You’ve probably been hearing a lot about Baby Boomers lately. Not surprising considering this huge generation is reaching retirement age in a very different economic climate than their parents. In fact, 10,000 Boomers are turning 65 every day.[i] Boomers, as a group, will be retiring with more debt than their parents, be it credit card, education, or a mortgage. On top of that, the cost of living has jumped significantly in the last few decades, with housing up 21% in the last three years alone[ii], food up 26% in the last ten years.[iii] Medical costs even for those over 65 who qualify for Medicare have increased as well. What that means for retiring Boomers, as this is a population who has the potential, through lifestyle and advances in medicine, to live well into their eighties, nineties, and hundreds, is that they should go over the following checklist of financial goals.
Get Rid of Your Debt
Pay off your debts. Easier said than done right? While you are working, especially if you have a dual income household, attacking and paying down your debts should be the main priority besides saving for retirement. Why? Because debt can dog any future financial decisions, it charges interest, and once you are retired and on a fixed income, can be devastating. Baby Boomers, born between 1946 and 1960 owe a median balance of $25,000 in non-mortgage debt.[iv] Most of that debt is from car loans and credit cards, but student loan debt has been on the rise, jumping an astounding 72% in the last five years alone[v]. The best advice, while still working, is to pay as much debt down. Attack high-interest debts first and work your way down to federal and more secure debt. Always make sure, before paying off anything to have an emergency fund, as it would not be helpful to pour all your resources into paying off debts only to encounter an unexpected large expense.
Up Your Retirement Contributions
Socking away as much as you can afford to into a diverse retirement planning portfolio is another very important step to a good retirement. Take advantage of any and all employer match or savings programs and max out your contributions. Seek professional advice from a certified financial planner to help get you on track and ensure that your money is working for you. A good goal is fifteen years from retirement to be putting 15% of your earnings into your retirement savings. If you worry that you started saving too late, or aren’t where you need to be, a financial planner can also help with that.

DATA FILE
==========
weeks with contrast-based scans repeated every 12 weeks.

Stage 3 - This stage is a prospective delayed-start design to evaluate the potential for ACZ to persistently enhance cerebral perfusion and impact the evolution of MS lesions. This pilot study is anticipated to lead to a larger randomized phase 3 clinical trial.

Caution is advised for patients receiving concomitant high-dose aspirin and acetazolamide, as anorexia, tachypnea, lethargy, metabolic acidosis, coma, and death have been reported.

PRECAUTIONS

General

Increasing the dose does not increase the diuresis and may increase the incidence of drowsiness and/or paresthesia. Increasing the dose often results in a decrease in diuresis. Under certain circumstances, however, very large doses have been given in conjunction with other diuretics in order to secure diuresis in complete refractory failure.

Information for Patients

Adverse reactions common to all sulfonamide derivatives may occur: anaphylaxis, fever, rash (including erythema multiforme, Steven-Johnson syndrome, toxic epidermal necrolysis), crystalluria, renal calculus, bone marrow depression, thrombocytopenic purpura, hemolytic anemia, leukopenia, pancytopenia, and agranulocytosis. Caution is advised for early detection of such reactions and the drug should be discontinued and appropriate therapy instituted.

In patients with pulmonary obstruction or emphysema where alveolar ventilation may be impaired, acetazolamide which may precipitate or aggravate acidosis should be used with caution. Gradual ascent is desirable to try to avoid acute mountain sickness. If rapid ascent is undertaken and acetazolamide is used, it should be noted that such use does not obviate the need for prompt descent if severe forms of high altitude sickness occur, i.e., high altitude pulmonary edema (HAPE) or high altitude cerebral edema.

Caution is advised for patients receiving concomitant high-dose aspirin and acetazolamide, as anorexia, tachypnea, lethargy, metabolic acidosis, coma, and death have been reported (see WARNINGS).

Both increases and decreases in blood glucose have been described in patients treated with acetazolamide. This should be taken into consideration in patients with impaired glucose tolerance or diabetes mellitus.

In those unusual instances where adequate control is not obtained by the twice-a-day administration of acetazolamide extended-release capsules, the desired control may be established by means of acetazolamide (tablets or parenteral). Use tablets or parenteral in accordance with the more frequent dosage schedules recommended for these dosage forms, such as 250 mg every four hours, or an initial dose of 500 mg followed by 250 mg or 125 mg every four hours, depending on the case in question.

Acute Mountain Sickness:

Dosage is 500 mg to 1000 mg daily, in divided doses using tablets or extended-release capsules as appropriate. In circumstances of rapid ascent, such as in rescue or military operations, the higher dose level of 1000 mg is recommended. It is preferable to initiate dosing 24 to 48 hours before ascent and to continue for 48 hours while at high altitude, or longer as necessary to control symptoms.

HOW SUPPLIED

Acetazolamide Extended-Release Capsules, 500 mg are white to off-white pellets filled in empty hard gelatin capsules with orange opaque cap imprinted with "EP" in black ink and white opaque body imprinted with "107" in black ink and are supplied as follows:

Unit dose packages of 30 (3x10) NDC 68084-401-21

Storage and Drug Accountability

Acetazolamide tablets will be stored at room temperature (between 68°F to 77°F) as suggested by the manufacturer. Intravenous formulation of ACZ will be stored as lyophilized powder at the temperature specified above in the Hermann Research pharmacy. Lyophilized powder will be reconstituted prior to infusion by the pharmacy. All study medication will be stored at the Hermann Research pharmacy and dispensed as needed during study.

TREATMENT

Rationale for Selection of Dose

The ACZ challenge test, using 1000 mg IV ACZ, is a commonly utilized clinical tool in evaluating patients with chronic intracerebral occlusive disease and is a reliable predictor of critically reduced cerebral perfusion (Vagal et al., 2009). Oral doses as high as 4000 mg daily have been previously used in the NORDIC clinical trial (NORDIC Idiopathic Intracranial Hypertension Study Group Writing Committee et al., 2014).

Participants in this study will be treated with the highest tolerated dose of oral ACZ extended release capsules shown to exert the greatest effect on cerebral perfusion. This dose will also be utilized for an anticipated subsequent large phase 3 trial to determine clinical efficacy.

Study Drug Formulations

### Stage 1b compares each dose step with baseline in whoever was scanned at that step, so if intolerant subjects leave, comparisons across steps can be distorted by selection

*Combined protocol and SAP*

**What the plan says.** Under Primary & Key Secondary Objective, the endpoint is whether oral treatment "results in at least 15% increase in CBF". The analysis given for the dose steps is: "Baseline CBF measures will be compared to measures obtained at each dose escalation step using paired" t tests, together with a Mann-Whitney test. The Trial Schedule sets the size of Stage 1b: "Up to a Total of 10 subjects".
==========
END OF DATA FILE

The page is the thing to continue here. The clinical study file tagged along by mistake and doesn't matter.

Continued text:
Invest in Your Health
You know the old saying: use it or lose it. Investing in your health and well-being may be one of the smartest items on this list. Incorporating exercise and improving your diet, on top of regular checkups, dental, and mental health check-ins can make all the difference in the quality of your retirement. Poor health will cost you. In fact, the average retired senior pays around $18,000 out of pocket yearly for health costs.[vi] Making small changes like incorporating a few minutes of walking can add years to your life. Moderate diet changes can stave off various issues like high blood pressure, cholesterol, or diabetes.[vii] Idleness and inactivity are literally bad for you, and this is even truer in the older populations. Poor health and inactivity make it harder to bounce back from injuries, even increasing the likelihood of depression in old age. You are working toward a happy and comfortable retirement and treating your body as an important investment, same as your 401k, is a smart strategy for a longer, healthier, most cost-effective retirement.
Make a Budget
If you are still far from retirement, you may feel you have plenty of time to learn, catch up, etc. But like the story of the grasshopper and the ant, there is often benefit in being proactive and prepared. Educating yourself on the costs of retirement, from housing to health care, to the lifestyle you want to lead, will help you to see if you are on the right track, or need to be. Once you have a rough understanding of how much you’ll have coming in and how much you’ll need, you can make up a retirement budget. Make sure to factor in the non-essentials like going out to eat, vacations, and gift giving, as well as the basics. With time on your side, you can start planning and saving, so that the estimated retirement budget is not a far-fetched fantasy, but a realistic goal and blueprint for your retirement lifestyle.
Bucket Lists and Long-Term Goals
When looking ahead and planning for your retirement, whether it’s twenty years or twenty-months away, it’s imperative that you have an idea of how you want to live. You’ve worked hard to retire well and part of that is figuring out what you want to do with the time. Do you want to travel? Go back to school? Downsize? Maybe live on the beach, or on a farm, or on a boat. Making space to dream and fantasize, to revisit passions and hobbies that had to move to the sidelines while you were working and raising families and the rest. This is the time to dust them off. If you have a spouse or family, it’s vital that you share your hopes and dreams and listen to theirs. The more you understand how you want to live, the clearer the path becomes to getting there.